Question of the Week Number 1: June 28, 2018

“Neil, what is wrong with my new plants? They were doing great until just a week or so ago.”

This landscape photo was posted recently to my Facebook page. In addition to what you’re about to read below, I also cautioned the FB friend that white mulch reflects sunlight to the bottom sides of plants’ leaves. Those tissues are not accustomed to that reflective light and heat, adding to their problems.

These plants have gotten too dry. It may only have been once, or it could have been repeatedly. I get the question with a variety of plants being involved, but usually it’s accompanied with, “I’m sure I’ve watered enough.” When I start asking questions back, that’s when I find out that they’ve either been using a drip irrigation line or they’ve been running a sprinkler over the entire landscape.

Note: I know this question came up here a couple of weeks ago, but I get it so often that I wanted to repeat it in the hopes I could save new plants in your plantings. It’s a message that merits repeating. Who knows – maybe there are some new facts herein.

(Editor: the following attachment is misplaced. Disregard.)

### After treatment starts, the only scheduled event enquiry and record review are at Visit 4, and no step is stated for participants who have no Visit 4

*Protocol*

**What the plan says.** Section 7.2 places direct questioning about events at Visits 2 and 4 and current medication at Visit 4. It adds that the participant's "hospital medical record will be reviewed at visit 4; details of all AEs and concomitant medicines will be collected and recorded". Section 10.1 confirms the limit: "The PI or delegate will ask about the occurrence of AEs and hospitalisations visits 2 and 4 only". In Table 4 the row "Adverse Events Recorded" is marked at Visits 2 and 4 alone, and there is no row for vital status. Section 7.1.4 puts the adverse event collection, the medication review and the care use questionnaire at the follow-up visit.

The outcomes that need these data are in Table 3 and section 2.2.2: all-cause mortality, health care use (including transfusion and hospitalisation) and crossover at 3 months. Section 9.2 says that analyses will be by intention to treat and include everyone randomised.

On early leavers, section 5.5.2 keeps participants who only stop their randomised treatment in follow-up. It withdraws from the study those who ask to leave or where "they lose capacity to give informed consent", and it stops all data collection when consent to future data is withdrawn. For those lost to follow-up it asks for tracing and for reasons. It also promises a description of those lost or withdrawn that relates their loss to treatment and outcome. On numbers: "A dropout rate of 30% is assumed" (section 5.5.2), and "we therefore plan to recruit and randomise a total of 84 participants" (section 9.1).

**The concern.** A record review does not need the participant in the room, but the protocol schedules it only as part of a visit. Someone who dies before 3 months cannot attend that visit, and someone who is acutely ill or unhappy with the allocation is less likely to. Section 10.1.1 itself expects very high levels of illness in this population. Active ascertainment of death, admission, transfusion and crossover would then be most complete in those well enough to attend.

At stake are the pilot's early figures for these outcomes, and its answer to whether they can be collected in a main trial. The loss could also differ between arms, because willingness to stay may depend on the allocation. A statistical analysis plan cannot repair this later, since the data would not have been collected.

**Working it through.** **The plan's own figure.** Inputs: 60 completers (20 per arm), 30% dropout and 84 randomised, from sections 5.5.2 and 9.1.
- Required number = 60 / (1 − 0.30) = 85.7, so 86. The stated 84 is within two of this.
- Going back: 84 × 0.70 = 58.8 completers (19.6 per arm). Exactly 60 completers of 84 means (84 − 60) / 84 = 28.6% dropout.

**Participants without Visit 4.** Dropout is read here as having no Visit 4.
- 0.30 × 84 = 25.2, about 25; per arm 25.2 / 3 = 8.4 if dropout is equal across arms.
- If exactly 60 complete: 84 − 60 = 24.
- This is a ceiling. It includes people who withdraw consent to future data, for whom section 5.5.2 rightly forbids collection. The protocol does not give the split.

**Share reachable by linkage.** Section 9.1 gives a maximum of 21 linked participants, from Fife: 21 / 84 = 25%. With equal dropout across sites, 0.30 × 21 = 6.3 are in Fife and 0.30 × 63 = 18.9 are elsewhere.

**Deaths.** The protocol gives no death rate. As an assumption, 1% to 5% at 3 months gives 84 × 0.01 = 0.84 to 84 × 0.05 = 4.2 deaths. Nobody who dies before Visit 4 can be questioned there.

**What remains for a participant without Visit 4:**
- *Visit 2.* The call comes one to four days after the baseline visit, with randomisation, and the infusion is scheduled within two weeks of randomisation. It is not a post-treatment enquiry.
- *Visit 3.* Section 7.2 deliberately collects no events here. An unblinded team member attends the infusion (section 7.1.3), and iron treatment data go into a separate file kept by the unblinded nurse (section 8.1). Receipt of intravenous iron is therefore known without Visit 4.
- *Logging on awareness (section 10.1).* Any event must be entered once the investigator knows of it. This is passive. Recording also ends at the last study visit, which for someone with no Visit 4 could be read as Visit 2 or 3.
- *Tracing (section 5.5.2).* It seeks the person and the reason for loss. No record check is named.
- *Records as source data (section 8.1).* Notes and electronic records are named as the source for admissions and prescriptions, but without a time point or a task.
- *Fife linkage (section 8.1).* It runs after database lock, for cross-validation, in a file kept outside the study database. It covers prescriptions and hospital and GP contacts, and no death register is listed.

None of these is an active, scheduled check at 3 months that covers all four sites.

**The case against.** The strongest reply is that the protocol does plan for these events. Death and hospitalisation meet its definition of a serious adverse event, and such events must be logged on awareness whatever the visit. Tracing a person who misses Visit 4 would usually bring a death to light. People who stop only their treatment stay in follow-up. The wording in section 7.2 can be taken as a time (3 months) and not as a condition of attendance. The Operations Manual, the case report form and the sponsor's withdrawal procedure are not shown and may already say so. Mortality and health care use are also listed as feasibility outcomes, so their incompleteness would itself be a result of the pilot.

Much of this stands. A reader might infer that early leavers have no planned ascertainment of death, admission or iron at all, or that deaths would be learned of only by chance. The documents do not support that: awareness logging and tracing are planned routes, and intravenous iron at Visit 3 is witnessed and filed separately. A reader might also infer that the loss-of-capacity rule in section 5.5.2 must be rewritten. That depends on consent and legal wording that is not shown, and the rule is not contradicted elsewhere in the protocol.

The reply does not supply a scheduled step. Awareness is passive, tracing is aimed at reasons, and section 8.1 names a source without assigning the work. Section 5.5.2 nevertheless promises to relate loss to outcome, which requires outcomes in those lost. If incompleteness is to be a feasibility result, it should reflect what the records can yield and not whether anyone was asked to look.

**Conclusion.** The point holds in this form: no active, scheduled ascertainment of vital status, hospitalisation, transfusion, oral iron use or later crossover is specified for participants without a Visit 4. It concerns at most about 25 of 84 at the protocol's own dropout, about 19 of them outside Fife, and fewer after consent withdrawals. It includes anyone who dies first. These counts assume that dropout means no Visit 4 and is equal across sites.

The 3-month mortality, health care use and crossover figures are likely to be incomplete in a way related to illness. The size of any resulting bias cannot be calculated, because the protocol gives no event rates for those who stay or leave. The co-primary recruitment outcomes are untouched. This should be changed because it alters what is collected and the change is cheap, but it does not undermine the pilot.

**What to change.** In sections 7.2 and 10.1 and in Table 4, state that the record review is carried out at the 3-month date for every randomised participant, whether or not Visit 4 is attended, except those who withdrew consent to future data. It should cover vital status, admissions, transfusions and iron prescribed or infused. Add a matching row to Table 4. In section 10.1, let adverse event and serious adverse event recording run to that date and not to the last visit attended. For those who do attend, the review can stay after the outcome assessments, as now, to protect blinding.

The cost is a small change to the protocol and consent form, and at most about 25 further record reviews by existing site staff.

Continued Below


Let me explain a critical detail. Nursery stock is grown in very lightweight potting soil. That makes it easier to handle the containers, and it also cuts down dramatically on shipping expenses.

However, when those plants are set out into the landscape, their root balls dry out in just a day or two at Texas summertime temperatures. Meanwhile, the established landscape plants around them are lush and vigorous.

When mulch is spread over the new planting it makes it all the more difficult to tell when the soil balls of the new shrubs and trees have started to dry. Don’t get me wrong: the mulch is a good idea. You just need to remember to poke your finger through it to check the drying rate of the plants’ soil.

Water breaker allows you to turn the hose up to full volume for quicker watering without washing the soil.

The only solution as far as I’m concerned? Water new plants by hand. Use a long-handled watering wand with either a water breaker or bubbler to break up the flow of the water, and soak the soil deeply every couple of days. Do that for their first year or two in your landscape. By then they’ll have roots out into the surrounding soil and they’ll begin to behave like your other more established plants.

Posted by Neil Sperry
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